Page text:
Skip to main content

Transnational Law


All the law—national, international, or mixed—that applies to all persons, businesses, and governments that perform or have influence across state lines.

Transnational law regulates actions or events that transcend national frontiers. It involves individuals, corporations, states, or other groups—not just the official relations between governments of states.

An almost infinite variety of transnational situations might arise, but there are rules or law bearing upon each. Since applicable legal rules might conflict with each other, "choice of law" is determined by rules of conflict of laws or private international law. The choice, usually between rules of different national laws, is made by a national court.

In other types of situations, the choice might be between a rule of national law and a rule of "public international law," in which case the choice is made by an international tribunal or some nonjudicial decision-maker, such as an appointed body.


International Law.

Cite this article
Pick a style below, and copy the text for your bibliography.

  • MLA
  • Chicago
  • APA

"Transnational Law." West's Encyclopedia of American Law. . 18 Apr. 2019 <>.

"Transnational Law." West's Encyclopedia of American Law. . (April 18, 2019).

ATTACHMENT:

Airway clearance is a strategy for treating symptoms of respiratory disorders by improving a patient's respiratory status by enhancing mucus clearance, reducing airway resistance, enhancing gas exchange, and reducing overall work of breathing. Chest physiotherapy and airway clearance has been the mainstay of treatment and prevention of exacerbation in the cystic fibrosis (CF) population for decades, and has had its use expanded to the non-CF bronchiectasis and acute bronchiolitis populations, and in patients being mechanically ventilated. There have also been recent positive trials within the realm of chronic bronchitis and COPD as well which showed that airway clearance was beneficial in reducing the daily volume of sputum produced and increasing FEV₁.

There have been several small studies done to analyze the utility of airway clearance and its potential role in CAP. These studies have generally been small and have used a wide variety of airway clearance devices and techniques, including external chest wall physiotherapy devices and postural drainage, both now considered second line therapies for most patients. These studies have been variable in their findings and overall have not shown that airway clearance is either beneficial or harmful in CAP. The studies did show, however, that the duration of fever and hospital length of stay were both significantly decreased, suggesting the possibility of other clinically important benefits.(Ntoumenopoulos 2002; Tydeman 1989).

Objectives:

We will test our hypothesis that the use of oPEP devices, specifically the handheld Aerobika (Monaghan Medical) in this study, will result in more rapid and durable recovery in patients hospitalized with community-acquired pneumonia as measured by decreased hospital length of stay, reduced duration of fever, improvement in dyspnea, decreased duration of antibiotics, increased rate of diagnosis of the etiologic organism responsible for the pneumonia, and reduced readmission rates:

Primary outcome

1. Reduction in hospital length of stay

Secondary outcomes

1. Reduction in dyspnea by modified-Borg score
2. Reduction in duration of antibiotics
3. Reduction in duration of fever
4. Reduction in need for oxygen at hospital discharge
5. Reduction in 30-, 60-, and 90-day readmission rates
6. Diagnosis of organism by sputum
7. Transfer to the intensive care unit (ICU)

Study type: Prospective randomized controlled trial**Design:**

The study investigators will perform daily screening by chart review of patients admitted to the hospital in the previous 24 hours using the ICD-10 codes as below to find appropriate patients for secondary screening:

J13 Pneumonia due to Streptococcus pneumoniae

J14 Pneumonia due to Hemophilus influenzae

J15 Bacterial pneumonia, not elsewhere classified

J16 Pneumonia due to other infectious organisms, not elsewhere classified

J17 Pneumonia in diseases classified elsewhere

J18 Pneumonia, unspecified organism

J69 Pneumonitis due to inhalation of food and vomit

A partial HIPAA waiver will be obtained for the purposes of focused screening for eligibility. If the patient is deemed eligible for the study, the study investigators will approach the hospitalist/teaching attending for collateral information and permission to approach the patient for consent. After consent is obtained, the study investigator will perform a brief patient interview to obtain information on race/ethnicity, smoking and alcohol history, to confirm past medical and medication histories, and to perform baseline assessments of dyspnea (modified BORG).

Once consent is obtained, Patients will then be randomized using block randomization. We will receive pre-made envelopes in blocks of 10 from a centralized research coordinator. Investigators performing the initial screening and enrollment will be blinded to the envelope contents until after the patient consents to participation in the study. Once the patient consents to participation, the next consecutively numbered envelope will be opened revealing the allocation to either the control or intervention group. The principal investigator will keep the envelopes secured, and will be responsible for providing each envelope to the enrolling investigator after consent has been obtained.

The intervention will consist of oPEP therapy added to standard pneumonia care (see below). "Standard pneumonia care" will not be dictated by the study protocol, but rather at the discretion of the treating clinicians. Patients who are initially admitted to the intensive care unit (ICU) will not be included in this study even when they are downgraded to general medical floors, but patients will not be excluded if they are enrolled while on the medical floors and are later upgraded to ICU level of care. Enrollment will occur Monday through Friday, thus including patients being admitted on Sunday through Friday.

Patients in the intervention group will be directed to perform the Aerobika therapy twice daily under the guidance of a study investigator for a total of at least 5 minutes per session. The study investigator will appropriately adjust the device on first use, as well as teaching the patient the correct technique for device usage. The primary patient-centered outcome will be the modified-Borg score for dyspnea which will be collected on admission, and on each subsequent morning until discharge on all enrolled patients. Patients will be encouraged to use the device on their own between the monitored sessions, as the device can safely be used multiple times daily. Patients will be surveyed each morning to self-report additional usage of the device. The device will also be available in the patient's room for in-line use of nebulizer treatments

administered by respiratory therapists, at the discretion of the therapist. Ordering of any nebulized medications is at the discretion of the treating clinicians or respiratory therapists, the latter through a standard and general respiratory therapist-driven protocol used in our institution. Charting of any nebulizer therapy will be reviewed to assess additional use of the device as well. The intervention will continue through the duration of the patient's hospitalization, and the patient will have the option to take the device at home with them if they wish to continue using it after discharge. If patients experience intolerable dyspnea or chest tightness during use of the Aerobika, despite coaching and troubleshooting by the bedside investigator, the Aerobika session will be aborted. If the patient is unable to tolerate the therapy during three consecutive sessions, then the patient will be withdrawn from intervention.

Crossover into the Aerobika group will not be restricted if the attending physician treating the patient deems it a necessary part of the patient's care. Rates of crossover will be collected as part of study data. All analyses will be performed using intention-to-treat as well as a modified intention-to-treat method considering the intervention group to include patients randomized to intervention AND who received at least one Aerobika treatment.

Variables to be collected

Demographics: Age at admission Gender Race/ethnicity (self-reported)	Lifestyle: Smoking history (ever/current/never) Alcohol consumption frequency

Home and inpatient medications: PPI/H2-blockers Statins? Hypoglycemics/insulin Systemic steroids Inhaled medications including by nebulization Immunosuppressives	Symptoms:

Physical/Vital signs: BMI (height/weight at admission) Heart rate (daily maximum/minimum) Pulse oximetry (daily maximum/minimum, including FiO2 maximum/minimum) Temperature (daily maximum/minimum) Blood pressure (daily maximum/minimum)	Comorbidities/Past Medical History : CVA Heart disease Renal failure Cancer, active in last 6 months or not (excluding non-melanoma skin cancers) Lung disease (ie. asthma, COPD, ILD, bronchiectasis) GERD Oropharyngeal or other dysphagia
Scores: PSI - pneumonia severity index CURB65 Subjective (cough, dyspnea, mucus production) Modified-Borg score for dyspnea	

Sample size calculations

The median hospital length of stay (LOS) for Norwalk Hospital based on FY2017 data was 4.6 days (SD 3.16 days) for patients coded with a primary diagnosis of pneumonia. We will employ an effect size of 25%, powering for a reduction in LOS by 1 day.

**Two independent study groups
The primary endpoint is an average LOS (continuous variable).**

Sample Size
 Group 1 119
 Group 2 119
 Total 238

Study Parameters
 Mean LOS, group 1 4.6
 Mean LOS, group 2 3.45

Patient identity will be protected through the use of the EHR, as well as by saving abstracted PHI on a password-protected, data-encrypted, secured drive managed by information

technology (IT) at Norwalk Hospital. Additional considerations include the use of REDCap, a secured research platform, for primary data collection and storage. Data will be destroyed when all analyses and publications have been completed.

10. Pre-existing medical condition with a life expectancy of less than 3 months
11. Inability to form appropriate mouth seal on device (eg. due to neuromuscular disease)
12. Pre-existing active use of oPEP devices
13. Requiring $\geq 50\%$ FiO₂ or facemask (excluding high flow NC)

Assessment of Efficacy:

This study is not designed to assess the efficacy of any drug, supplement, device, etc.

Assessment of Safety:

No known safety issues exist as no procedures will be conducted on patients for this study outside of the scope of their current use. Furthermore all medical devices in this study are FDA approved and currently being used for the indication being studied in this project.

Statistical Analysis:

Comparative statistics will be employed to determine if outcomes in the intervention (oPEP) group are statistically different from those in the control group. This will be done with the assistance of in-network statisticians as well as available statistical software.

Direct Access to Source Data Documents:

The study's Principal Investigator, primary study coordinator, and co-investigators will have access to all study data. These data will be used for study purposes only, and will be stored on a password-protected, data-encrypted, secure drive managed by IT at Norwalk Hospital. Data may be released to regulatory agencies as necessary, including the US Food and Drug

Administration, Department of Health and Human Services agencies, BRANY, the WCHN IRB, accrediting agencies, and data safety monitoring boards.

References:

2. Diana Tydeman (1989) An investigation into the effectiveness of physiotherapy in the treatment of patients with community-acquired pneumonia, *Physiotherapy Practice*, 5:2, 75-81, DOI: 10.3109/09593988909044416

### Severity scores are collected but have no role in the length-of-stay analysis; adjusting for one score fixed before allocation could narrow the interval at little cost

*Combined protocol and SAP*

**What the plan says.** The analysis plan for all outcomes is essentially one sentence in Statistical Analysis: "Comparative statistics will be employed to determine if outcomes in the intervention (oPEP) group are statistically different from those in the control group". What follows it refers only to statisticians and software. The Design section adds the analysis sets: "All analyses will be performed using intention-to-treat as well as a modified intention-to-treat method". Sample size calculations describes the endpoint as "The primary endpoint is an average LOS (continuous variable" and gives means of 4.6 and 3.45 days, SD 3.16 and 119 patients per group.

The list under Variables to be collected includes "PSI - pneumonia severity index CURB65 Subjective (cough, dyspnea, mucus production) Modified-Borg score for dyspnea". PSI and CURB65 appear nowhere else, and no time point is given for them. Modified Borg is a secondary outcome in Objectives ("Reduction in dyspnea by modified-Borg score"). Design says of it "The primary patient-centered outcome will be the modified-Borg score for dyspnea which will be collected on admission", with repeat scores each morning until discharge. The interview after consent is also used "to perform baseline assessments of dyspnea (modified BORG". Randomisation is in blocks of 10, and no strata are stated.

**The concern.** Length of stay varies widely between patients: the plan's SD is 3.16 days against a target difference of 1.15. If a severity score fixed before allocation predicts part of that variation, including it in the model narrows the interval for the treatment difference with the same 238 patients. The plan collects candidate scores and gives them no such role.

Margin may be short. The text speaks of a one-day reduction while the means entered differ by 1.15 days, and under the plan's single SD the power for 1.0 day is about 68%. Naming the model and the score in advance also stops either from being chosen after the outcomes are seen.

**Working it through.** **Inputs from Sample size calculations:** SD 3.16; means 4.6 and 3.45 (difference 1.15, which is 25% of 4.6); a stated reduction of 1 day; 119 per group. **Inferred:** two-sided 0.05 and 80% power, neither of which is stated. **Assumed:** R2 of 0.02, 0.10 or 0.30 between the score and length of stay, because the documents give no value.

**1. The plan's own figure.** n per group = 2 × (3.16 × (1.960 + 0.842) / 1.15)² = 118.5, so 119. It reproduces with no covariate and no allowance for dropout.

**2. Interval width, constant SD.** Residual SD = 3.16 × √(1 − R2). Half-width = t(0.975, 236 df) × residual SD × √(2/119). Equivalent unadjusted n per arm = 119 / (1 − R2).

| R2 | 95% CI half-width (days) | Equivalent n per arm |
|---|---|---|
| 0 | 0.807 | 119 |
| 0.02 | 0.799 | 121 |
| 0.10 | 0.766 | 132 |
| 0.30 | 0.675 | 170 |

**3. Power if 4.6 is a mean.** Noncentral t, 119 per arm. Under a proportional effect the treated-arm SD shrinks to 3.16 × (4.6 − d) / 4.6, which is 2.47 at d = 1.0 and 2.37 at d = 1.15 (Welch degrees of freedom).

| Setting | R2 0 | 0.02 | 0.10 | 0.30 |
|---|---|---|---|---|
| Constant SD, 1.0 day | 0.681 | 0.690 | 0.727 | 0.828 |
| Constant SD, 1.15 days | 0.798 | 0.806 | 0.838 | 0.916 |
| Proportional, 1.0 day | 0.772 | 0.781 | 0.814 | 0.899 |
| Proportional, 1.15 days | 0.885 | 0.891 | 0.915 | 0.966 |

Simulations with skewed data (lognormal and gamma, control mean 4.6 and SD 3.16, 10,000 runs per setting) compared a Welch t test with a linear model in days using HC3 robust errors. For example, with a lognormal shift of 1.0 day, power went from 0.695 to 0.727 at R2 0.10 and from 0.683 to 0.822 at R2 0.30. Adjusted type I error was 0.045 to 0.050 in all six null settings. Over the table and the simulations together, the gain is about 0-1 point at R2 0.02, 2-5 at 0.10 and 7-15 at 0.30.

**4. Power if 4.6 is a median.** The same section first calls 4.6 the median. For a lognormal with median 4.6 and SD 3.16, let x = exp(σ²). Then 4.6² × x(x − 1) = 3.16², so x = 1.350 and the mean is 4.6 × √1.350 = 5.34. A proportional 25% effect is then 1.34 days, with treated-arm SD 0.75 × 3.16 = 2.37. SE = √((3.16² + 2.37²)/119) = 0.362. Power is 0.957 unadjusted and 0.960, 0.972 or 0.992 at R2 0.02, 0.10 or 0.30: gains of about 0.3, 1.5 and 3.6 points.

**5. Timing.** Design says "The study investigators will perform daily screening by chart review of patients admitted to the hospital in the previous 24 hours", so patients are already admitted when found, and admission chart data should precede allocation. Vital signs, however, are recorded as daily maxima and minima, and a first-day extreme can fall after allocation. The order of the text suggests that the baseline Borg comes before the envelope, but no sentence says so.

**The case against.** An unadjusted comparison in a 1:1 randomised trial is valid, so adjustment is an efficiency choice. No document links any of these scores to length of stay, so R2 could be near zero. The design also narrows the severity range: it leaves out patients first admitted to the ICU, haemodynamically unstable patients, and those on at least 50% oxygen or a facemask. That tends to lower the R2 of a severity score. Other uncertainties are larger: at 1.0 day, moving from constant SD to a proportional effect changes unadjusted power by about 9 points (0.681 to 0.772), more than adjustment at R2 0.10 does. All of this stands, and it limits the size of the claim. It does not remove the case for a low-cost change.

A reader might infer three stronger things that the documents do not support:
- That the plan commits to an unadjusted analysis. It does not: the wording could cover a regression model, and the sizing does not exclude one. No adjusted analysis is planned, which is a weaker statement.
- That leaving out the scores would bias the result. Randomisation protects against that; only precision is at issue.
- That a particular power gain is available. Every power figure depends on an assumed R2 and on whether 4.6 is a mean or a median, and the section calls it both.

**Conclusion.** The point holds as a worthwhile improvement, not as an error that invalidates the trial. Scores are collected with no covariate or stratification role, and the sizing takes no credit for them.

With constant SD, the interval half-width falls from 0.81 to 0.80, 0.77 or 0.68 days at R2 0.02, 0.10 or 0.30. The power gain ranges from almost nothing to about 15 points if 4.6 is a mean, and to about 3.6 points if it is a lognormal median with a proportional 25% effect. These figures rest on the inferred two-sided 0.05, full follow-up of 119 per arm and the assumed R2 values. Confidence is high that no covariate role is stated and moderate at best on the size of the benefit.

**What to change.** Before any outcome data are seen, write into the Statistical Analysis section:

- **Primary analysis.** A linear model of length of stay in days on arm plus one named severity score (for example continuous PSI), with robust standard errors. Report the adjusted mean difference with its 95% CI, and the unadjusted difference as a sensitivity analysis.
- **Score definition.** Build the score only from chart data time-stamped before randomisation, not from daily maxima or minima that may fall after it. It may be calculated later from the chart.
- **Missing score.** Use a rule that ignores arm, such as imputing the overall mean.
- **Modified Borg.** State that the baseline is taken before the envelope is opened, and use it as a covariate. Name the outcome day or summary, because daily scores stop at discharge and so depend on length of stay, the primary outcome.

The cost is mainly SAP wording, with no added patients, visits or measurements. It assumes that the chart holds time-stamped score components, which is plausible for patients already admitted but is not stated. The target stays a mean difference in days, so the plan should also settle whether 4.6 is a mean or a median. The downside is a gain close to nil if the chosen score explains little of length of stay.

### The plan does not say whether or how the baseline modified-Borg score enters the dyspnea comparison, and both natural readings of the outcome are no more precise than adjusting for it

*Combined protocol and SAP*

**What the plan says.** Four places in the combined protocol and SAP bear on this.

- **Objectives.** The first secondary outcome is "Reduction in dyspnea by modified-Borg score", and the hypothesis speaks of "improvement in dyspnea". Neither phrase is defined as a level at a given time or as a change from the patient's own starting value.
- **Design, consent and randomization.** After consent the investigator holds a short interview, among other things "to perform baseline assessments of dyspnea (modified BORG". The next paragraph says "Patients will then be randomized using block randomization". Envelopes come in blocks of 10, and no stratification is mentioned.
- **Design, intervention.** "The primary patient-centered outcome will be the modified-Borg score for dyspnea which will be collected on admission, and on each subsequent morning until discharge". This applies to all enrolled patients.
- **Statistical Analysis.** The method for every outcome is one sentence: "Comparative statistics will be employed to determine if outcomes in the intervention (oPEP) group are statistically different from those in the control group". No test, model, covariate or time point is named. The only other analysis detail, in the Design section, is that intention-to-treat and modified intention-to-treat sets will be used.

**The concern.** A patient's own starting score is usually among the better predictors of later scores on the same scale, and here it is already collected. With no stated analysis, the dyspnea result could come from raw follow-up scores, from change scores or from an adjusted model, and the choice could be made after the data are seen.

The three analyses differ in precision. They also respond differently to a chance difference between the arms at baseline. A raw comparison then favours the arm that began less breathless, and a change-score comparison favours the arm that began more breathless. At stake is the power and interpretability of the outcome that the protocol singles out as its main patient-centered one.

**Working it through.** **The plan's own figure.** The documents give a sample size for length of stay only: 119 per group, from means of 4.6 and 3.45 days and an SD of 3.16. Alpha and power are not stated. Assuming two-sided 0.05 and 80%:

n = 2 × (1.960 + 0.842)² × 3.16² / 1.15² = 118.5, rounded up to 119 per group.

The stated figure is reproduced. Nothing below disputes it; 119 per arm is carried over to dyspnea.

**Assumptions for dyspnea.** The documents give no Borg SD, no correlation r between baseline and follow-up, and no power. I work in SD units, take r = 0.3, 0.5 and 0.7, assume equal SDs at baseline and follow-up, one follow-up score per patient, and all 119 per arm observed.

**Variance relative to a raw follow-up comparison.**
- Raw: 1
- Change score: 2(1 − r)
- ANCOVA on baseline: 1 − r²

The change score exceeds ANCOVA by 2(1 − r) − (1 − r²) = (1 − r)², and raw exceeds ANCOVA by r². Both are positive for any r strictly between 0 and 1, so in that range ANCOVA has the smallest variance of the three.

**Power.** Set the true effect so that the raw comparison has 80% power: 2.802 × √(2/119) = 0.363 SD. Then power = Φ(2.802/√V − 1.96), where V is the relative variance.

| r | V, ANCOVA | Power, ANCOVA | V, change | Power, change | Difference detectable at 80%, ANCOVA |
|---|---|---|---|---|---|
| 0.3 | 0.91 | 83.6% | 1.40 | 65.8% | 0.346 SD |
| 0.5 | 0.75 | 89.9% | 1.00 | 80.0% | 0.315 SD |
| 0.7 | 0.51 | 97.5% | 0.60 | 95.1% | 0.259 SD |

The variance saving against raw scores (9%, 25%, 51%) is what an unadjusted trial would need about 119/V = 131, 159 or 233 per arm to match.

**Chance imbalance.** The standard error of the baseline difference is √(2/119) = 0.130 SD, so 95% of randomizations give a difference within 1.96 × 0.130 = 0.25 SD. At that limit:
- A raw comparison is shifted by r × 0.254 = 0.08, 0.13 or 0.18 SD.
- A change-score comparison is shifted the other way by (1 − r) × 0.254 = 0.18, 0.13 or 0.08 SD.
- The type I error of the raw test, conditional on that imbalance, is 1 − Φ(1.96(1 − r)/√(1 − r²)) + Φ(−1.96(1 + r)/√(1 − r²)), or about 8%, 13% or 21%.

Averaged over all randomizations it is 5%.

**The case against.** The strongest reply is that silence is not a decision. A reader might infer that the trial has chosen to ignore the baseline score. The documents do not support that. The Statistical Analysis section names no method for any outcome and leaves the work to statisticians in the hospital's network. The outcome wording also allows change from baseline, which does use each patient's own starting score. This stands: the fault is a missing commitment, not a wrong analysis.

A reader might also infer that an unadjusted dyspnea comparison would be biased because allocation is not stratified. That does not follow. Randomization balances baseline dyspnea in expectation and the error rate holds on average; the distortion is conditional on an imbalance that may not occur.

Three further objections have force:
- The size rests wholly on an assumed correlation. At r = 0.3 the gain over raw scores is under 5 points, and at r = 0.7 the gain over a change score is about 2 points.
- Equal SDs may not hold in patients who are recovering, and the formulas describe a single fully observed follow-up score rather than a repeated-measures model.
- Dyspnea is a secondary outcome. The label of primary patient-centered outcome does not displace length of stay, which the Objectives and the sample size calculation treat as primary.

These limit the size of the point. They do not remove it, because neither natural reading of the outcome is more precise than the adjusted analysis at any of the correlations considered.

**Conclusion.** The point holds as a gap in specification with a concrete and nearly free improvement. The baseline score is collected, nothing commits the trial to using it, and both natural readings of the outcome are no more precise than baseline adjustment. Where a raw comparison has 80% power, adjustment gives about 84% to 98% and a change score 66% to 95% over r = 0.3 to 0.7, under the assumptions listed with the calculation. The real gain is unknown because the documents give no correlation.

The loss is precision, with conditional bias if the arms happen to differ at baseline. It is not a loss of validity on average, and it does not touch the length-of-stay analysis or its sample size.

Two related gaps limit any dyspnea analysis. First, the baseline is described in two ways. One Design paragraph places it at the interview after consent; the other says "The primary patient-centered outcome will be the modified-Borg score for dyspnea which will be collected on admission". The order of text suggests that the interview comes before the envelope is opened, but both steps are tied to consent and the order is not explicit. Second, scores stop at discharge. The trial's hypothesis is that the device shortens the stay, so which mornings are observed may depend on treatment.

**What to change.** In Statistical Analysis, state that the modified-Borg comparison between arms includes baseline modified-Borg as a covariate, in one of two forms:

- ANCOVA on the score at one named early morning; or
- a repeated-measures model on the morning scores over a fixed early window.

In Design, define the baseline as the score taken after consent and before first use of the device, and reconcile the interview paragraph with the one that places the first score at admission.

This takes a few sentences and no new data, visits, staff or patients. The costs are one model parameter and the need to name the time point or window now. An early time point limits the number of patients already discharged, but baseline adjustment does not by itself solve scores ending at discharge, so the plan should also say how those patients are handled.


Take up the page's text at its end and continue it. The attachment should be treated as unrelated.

"Transnational Law." West's Encyclopedia of American Law. . Retrieved April 18, 2019 from

Learn more about citation styles

Citation styles gives you the ability to cite reference entries and articles according to common styles from the Modern Language Association (MLA), The Chicago Manual of Style, and the American Psychological Association (APA).

Within the “Cite this article” tool, pick a style to see how all available information looks when formatted according to that style. Then, copy and paste the text into your bibliography or works cited list.

Because each style has its own formatting nuances that evolve over time and not all information is available for every reference entry or article, cannot guarantee each citation it generates. Therefore, it’s best to use citations as a starting point before checking the style against your school or publication’s requirements and the most-recent information available at these sites:

Modern Language Association

The Chicago Manual of Style

American Psychological Association

  • Most online reference entries and articles do not have page numbers. Therefore, that information is unavailable for most content. However, the date of retrieval is often important. Refer to each style’s convention regarding the best way to format page numbers and retrieval dates.
  • In addition to the MLA, Chicago, and APA styles, your school, university, publication, or institution may have its own requirements for citations. Therefore, be sure to refer to those guidelines when editing your bibliography or works cited list.